Frontline Technology


Binocular Fusion Camera Enables Photography of 3-D Displays for Evaluation Purposes

The binocular fusion camera is a simple apparatus that permits a user to see what is on the screen so that the eyes can converge to create 3-D imagery.  Left- and right-eye images can be overlapped to render how 3-D images will appear to both eyes, or the images can be rendered above and below each other in order to make motion artifacts visible. With this valuable tool, new insights into the visual performance of 3-D displays can be achieved.

by Edward F. Kelley and Paul A. Boynton

WHEN we look at a stereoscopic three-dimensional (3-D) display that requires glasses, but without using the glasses, the overlapping images are hard to interpret.  It is sometimes helpful to put the images that can be seen by each eye into a single image representing the view of two separated eyes.  Conversely, for examining motion artifacts, such as created by the motion of a small box across the screen, it is useful to separate the images of the box above and below to see how each eye image changes in time.  The authors therefore created an apparatus that permits either the blending or separating of the view from each position of the eye onto a single detector or camera.1  The apparatus has an interocular distance of 65 mm so that it can use the normal 3-D glasses that accompany many 3-D displays or it can be used with autostereoscopic displays without glasses.

A schematic of the binocular-fusion (BF) camera apparatus is shown in Fig. 1.  There are two versions.  When there is a single detector such as a lensless camera pixel array, photodiode, or photomultiplier tube upon which one wishes to place the left and right images together, lenses are employed at the front of the device.  Irises adjustable from 1 to 12 mm in diameter are mounted in front of coated 300-mm focal-length achromatic lenses.  The irises permit changing the effective resolution of the camera should it be desirable to simulate the resolution of the eye.  These iris–lens combinations and elliptical mirrors (25-mm minor axis) oriented at 45° are mounted on small rails that can be rotated by manual positioners in order to simulate the vergence of the eyes.  Those mirror mounts have differential adjusters that are indispensable in providing very fine control of the position of the left and right images.

 

Fig. 1:  A schematic layout of a binocular-fusion camera shows configurations for both a lensless camera/detector and a camera with a lens.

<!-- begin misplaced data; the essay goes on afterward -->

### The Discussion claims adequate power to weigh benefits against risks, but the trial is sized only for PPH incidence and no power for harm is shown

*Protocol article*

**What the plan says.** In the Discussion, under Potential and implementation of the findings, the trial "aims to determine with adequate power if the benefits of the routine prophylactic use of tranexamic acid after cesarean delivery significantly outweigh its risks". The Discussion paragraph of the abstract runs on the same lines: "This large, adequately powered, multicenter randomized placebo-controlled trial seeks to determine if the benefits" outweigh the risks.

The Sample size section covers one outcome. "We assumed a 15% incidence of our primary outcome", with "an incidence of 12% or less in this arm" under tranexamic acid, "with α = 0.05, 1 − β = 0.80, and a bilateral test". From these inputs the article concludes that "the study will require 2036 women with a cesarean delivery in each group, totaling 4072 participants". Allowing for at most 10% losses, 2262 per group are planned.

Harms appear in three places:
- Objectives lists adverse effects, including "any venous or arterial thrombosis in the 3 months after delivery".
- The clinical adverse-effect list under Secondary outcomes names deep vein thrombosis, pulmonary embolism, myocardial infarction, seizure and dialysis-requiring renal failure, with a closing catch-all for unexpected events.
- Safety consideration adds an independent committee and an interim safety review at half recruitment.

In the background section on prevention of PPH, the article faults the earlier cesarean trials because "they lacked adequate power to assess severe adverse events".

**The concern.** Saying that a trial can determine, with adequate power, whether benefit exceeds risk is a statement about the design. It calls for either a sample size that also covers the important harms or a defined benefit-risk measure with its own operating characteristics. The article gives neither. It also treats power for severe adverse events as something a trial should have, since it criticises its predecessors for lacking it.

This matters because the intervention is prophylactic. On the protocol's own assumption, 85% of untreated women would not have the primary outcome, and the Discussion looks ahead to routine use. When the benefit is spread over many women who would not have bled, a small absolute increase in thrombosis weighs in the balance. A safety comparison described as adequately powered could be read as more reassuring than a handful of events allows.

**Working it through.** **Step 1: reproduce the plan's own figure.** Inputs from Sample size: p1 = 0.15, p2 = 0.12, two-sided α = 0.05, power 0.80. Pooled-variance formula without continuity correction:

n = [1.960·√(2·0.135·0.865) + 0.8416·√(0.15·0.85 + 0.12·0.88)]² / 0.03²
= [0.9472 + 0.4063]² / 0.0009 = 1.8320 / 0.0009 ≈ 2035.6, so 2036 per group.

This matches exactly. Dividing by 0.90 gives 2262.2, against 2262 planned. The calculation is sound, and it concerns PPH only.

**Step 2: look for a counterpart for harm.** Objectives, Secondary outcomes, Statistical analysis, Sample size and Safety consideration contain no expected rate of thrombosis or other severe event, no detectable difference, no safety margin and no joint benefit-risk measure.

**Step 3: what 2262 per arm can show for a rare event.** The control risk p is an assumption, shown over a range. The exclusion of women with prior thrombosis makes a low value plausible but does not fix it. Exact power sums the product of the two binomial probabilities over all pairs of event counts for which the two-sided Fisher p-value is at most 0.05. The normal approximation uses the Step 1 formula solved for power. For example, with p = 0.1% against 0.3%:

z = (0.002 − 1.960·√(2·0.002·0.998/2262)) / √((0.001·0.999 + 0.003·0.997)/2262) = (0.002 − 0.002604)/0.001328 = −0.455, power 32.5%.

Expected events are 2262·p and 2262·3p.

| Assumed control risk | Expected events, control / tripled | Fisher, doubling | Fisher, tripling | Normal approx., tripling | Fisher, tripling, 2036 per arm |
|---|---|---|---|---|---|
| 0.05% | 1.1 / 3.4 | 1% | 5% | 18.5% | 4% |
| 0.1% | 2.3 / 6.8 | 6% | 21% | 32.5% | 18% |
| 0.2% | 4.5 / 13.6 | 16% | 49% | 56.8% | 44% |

By using a second non-adjustable elliptical mirror positioned at 45° in the center, the image of the right eye is directed straight through a 25-mm non-polarizing 50:50 beam splitter into the detector or camera.  The left-eye image is directed into the side of the beam splitter and reflected into the detector or camera.  This arrangement is used so that the left and right image paths have the same length.  A front baffle must be provided to prevent leakage of the light from the display bypassing the optics into the detector.  A second baffle is placed at the output of the beam splitter to further prevent stray light and other scattering problems from the optical components (see Fig. 2).2

 

Fig. 2:  The photograph of the binocular-fusion camera (top left) shows the configuration with a single lens on the camera.  The graphical images above and at top right show the use of a camera body and frontal lens-iris combinations without baffles or SLET.

 

The configuration in Fig. 1 that uses a 300-mm focal-length lens on the camera instead of the front lenses and irises is probably the easiest configuration to use because both eye paths employ the same lens and iris that is on the camera.  The reason for the long-focal-length lenses in either configuration is so that the pixel information can be resolved as well as being able to have the long paths through the apparatus where the observation or viewing distance is approximately 2 m.

The alignment of the BFC is the most difficult part of using the camera.  By removing the camera (or front lens–iris components) and looking at a target with markings at 65 mm placed at the measurement distance, it is possible to use one’s eyes to align the markings for infinity viewing.  However, this is only a very coarse alignment.  Putting the camera back in place and looking at a 3-D display with horizontally separated objects will require much finer adjustments.  The tilt of the beam splitter can greatly affect the alignment at the magnifications sufficient to resolve individual pixels.

Application Examples

One use of the BF camera is to record how a stereoscopic image might be binocularly fused by removing the horizontal separation of the left and right images to simulate what would be seen with both eyes.

Figure 3 shows a frame from a popular computer-animated movie, the enlarged image of the right eye in the image (left to the viewer), and the BF camera image of the 3-D result.3 The images are taken from a film-patterned-retarder (FPR) 3-D display where the odd lines are seen by the left eye and the even lines by the right eye.

For the fused image to represent what the eye sees, recall that it is necessary for the viewer to be a sufficient distance from a FPR display, usually 3.2 screen heights or farther for 20/20 vision acuity.4  There are two ways to align the left and right images for the FPR display:  (1) vertical alignment of the pixels or (2) alignment of the contours of the edges of objects.  We would suspect that the eye would align the contours and not the pixels.  The bottom BF camera image in Fig. 3 has the pixels vertically aligned at the highlight.  The resulting fused image shows excellent rendering of the 3-D image where each line is different and representative of 1080p vertical resolution.